Vaping in School is a Growing Problem

Photo by Vaporesso on Unsplash

Education is the main way to tackle it, administrators believe.

James Monroe High School held a mandatory assembly for all grade levels about the dangers of vaping earlier this month, following a number of health emergencies at the school.

“It appears there’s lots of vaping going on in the bathrooms,” Matt Eberhardt, deputy superintendent, told the Advance last week. “We wanted to have an assembly with all of the kids to let them know 1) it’s illegal and breaking school rules and 2) vaping is not good for your health. We don’t know what they’re putting in there that is going into your lungs.”

At the assembly, representatives from the Rappahannock Area Office on Youth shared information about the considerable harms associated with vaping and substance abuse. Students learned about the dangerous health risks and the legal consequences involved, and about the intervention and prevention programs offered by the Office on Youth.

Eberhardt said it’s hard to track how many students are use vape products in school because of the way students are using these products—in bathroom stalls.

In the city school division, which has one middle school and one high school, there have been 36 instances so far this year of tobacco use, possession, or distribution, which includes vaping, on school property.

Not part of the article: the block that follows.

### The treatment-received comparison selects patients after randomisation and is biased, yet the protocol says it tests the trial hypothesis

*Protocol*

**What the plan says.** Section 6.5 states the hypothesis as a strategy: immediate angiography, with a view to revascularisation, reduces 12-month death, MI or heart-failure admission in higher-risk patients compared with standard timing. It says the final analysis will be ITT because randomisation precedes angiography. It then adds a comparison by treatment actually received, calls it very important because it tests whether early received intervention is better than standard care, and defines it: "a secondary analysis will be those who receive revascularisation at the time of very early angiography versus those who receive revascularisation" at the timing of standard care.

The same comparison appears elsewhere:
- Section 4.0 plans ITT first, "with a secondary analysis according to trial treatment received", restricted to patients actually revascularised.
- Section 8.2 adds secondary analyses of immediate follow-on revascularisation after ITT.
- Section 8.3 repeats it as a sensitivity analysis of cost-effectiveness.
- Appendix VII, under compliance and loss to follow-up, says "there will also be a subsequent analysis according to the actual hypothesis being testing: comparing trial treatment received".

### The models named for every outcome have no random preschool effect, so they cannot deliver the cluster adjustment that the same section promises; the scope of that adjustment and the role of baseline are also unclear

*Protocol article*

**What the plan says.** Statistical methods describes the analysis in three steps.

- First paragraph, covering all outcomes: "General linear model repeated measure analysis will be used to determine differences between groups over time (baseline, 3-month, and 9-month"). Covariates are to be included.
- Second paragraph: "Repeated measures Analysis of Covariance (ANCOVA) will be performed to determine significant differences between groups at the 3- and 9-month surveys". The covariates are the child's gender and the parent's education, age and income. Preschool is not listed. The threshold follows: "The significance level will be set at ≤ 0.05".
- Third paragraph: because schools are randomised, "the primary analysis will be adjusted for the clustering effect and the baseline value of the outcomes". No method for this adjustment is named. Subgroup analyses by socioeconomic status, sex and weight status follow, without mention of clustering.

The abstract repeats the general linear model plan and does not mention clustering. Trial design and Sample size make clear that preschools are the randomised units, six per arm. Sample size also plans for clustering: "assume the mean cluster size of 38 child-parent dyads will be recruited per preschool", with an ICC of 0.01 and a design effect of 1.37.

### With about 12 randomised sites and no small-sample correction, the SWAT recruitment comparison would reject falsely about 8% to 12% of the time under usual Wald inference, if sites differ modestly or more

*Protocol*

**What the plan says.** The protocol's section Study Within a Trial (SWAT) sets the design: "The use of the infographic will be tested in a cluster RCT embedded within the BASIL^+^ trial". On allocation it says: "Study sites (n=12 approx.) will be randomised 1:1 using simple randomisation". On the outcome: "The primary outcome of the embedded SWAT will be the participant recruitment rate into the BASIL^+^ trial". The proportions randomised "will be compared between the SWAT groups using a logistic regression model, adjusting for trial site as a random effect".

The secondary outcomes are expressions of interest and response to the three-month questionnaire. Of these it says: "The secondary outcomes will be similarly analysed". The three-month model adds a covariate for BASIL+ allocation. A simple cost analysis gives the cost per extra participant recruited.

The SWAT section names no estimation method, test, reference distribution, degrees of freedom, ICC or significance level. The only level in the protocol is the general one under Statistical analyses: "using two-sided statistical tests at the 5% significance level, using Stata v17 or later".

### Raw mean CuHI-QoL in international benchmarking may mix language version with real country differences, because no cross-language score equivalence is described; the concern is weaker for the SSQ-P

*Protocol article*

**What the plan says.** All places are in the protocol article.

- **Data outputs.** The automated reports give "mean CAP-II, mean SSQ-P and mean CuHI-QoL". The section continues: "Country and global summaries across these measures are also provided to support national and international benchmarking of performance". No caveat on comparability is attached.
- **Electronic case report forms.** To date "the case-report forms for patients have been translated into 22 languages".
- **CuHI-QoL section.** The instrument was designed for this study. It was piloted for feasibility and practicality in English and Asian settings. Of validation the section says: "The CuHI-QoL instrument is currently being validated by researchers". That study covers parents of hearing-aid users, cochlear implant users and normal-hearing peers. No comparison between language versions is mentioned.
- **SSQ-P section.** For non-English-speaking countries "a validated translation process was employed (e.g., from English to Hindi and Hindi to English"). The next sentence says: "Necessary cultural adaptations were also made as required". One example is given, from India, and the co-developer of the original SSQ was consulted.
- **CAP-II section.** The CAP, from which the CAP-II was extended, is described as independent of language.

This is up slightly from 34 last year, and Eberhardt stressed that it’s likely vastly under representative of the prevalence of vaping.

In addition to the health concerns posed by tobacco, school administrators are also concerned about the ramifications of vaping in bathrooms.

“There’s a hygiene issue with this,” Eberhardt said. “What we know is that kids are setting down these vapes in bathrooms, which are not the cleanest places, and then sharing them with others.”

Vaping is also a concern in Spotsylvania County. At the April 8 meeting of the Spotsylvania School Board, division staff shared vape and tobacco offense data going back to the 2018-19 school year and showing that the total number of these offenses is up over pre-pandemic years.

In 2018-19, there were 266 tobacco-related offenses in the division, which has five high schools and seven middle schools, and 198 the following year. Data was skewed for 2020-21, the COVID year, but the number of tobacco-related offenses jumped to 349 in 2021-22 and 386 in 2022-23.

As of February, there had been 267 tobacco and vape offenses in Spotsylvania this year.

According to the most recent disciplinary report presented to the Stafford School Board, there were eight tobacco and vaping offenses in the eight county middle schools and 16 in five county high schools last month.

In January of this year, there were 9 offenses in middle schools and 19 in high schools.

Youth vaping is “an epidemic”

According to an article published last year in the Public Library of Science, vaping or e-cigarette use among teens and young adults is more prevalent now than it was before the COVID-19 pandemic.

Virginia ranks 35th in the country for its rate of teen vaping, with just under 20% of high school students reporting use of the products, but its tobacco and nicotine prevention polices are among the worst in the country, receiving a grade of F from the American Lung Association.